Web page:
How do people call an additive functor from a triangulated category $C$ to an abelian one that converts distinguished triangles into long exact sequences. Does one usually call a covariant functor of this sort 'homology' and denote it by $H_i$, whereas a contravariant functor is called cohomology and is denoted by $H^i$? For example, if we consider the $i$-th homology (?) of $C$ with respect to a $t$-structure $t$ for it, is it fine to denote it by $H_i^t$?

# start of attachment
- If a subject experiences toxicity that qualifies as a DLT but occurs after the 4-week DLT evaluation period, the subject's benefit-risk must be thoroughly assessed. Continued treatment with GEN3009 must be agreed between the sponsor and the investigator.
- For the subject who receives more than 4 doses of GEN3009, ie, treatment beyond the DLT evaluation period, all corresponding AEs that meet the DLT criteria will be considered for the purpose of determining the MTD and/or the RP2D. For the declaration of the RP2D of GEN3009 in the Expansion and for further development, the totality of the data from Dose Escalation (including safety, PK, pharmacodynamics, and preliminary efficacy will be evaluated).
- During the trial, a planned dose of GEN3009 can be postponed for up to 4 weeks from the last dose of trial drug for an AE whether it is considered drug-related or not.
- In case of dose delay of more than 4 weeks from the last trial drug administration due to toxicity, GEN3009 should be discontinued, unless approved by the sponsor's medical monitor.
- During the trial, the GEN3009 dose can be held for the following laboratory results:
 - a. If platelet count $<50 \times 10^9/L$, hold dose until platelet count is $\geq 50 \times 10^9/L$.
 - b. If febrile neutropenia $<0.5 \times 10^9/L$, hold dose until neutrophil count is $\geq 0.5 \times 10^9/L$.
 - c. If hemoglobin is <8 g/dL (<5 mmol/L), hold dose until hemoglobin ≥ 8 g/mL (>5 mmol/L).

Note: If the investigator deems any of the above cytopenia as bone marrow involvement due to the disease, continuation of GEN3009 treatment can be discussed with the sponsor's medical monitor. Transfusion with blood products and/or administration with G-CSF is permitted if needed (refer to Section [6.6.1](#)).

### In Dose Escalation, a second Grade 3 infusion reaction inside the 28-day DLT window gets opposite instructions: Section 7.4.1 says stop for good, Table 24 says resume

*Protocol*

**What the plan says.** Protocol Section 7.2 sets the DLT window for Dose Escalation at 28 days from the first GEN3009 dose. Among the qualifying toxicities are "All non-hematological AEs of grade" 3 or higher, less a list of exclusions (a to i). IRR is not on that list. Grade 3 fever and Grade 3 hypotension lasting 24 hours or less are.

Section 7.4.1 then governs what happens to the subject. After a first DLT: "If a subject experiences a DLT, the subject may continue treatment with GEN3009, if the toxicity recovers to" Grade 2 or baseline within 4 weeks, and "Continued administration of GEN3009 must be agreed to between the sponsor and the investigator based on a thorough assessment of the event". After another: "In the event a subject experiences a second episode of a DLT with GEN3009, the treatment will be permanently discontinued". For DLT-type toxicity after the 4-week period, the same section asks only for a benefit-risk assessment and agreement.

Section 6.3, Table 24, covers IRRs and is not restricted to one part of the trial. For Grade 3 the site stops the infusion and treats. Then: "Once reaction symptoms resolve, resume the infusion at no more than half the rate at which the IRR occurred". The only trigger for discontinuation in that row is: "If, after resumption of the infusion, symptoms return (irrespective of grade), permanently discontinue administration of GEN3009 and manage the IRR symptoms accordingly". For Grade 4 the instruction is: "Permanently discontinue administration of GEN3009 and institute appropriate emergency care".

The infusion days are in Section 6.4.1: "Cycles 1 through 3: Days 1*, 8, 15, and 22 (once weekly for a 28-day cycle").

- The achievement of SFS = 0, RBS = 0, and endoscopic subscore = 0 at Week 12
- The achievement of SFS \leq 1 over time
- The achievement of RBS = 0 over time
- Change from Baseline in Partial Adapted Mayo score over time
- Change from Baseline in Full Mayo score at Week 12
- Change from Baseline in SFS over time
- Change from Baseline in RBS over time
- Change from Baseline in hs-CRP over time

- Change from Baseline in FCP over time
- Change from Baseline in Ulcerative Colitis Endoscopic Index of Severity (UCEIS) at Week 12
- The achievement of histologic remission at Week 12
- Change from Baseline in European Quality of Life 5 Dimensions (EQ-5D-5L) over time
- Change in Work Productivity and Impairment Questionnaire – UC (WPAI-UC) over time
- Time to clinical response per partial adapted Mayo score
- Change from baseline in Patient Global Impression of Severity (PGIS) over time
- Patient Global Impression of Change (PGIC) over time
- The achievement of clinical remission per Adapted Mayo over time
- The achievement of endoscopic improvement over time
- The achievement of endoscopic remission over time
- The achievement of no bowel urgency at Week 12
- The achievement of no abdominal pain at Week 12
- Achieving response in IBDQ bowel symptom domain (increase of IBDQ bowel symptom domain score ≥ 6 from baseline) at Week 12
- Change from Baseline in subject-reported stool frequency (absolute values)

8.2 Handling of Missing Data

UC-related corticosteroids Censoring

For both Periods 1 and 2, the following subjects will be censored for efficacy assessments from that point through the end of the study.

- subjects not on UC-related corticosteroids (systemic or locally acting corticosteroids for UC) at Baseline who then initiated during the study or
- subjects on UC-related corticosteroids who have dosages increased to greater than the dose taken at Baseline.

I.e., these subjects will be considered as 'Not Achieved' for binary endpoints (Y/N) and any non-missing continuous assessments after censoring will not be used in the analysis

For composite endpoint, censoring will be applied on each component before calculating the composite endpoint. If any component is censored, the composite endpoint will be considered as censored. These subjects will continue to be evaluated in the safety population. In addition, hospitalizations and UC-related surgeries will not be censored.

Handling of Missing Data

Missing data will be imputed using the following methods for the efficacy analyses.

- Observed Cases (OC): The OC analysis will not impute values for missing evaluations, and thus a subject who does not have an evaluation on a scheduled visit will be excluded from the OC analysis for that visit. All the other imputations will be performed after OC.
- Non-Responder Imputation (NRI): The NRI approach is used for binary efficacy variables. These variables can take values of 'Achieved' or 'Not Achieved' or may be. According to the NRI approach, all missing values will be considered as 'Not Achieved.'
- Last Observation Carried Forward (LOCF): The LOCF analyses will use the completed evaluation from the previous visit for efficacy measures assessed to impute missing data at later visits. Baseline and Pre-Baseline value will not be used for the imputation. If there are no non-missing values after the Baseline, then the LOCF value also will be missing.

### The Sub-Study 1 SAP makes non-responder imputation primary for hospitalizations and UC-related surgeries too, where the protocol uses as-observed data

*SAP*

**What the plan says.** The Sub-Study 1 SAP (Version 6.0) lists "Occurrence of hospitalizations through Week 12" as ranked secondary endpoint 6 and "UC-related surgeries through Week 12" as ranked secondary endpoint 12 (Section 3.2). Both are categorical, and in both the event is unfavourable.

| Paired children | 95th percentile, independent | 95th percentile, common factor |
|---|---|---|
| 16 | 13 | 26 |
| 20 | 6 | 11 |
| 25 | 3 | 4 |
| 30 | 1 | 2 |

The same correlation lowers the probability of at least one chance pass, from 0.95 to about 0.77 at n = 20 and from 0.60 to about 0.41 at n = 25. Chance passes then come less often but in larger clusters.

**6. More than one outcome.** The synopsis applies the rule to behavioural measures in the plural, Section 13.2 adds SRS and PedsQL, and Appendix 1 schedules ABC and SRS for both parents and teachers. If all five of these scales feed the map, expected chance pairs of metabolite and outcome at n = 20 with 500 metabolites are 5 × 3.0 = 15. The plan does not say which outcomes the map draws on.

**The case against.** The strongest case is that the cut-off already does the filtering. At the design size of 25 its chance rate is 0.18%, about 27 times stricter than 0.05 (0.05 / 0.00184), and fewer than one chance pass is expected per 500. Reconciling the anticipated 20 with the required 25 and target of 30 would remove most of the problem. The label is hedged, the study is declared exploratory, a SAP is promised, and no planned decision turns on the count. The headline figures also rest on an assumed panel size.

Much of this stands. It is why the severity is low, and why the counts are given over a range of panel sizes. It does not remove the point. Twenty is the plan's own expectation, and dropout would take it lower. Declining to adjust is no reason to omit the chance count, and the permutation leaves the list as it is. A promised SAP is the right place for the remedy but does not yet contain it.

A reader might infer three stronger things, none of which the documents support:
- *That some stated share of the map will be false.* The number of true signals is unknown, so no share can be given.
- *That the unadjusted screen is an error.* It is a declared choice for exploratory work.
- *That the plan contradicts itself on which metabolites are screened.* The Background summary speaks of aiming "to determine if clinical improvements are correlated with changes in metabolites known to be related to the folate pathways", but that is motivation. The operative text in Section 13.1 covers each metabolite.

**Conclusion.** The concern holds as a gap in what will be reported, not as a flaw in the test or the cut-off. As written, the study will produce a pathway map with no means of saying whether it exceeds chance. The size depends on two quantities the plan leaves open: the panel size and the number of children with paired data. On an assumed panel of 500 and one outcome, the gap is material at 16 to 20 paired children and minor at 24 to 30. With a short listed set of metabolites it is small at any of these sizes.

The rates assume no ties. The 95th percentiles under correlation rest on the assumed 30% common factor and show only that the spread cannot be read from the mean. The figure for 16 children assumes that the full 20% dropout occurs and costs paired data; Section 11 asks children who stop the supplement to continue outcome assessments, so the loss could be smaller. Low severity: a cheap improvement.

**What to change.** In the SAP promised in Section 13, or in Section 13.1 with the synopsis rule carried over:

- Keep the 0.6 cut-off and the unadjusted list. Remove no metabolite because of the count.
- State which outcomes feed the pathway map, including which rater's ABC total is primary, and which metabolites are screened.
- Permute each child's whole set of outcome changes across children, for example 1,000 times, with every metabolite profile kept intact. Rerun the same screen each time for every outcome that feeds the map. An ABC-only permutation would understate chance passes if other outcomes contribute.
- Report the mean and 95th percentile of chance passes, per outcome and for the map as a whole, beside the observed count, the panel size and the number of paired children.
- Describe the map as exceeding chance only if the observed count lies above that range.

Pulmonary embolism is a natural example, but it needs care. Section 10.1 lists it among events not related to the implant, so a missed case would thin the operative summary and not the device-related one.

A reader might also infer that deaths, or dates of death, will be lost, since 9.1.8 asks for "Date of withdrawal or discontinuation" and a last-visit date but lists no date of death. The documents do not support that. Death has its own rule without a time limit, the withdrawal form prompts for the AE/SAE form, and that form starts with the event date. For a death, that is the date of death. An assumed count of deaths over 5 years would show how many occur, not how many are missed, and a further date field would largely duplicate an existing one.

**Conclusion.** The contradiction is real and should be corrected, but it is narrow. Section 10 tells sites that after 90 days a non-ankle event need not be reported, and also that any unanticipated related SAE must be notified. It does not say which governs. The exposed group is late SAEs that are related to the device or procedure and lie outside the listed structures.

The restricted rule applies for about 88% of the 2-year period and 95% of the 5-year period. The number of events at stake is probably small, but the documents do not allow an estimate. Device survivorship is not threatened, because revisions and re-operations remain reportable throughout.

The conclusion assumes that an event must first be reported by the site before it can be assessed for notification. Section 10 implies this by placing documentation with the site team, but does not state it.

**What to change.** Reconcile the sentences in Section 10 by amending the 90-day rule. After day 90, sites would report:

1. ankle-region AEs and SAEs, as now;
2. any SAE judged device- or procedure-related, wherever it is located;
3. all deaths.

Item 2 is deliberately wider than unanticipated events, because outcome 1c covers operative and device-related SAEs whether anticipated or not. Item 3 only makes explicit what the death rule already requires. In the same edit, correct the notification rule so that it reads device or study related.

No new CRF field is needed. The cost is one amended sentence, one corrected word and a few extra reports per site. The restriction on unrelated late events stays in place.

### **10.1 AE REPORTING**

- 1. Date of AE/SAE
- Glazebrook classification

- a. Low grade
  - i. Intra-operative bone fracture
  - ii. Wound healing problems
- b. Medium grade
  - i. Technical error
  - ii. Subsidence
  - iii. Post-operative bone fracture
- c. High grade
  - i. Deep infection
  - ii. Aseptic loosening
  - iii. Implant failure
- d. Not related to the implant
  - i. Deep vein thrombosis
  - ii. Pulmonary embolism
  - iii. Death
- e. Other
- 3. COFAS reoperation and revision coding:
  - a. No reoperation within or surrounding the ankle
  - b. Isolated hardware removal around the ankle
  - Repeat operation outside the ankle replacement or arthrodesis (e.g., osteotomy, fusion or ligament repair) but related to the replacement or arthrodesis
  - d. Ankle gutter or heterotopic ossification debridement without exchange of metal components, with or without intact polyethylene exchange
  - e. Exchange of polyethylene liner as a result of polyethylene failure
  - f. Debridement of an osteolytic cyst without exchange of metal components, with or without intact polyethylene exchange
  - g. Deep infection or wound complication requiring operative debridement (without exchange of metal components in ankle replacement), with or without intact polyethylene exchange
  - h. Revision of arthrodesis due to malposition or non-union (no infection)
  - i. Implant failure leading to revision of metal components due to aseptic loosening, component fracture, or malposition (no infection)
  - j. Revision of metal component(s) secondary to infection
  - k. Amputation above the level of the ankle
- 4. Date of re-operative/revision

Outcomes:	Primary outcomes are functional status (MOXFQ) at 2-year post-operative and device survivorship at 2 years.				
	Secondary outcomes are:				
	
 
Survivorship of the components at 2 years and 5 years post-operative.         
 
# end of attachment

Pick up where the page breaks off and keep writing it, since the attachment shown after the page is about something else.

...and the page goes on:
Upd. Besides, consider a cohomological complex $\dots\to C^0\to C^1\to C^2\to \dots$. Does it have homology ($H_i(C)$) or cohomology ($H^i(C)$)?
How do people call an additive functor from a triangulated category $C$ to an abelian one that converts distinguished triangles into long exact sequences. Does one usually call a covariant functor of this sort 'homology' and denote it by $H_i$, whereas a contravariant functor is called cohomology and is denoted by $H^i$? For example, if we consider the $i$-th homology (?) of $C$ with respect to a $t$-structure $t$ for it, is it fine to denote it by $H_i^t$?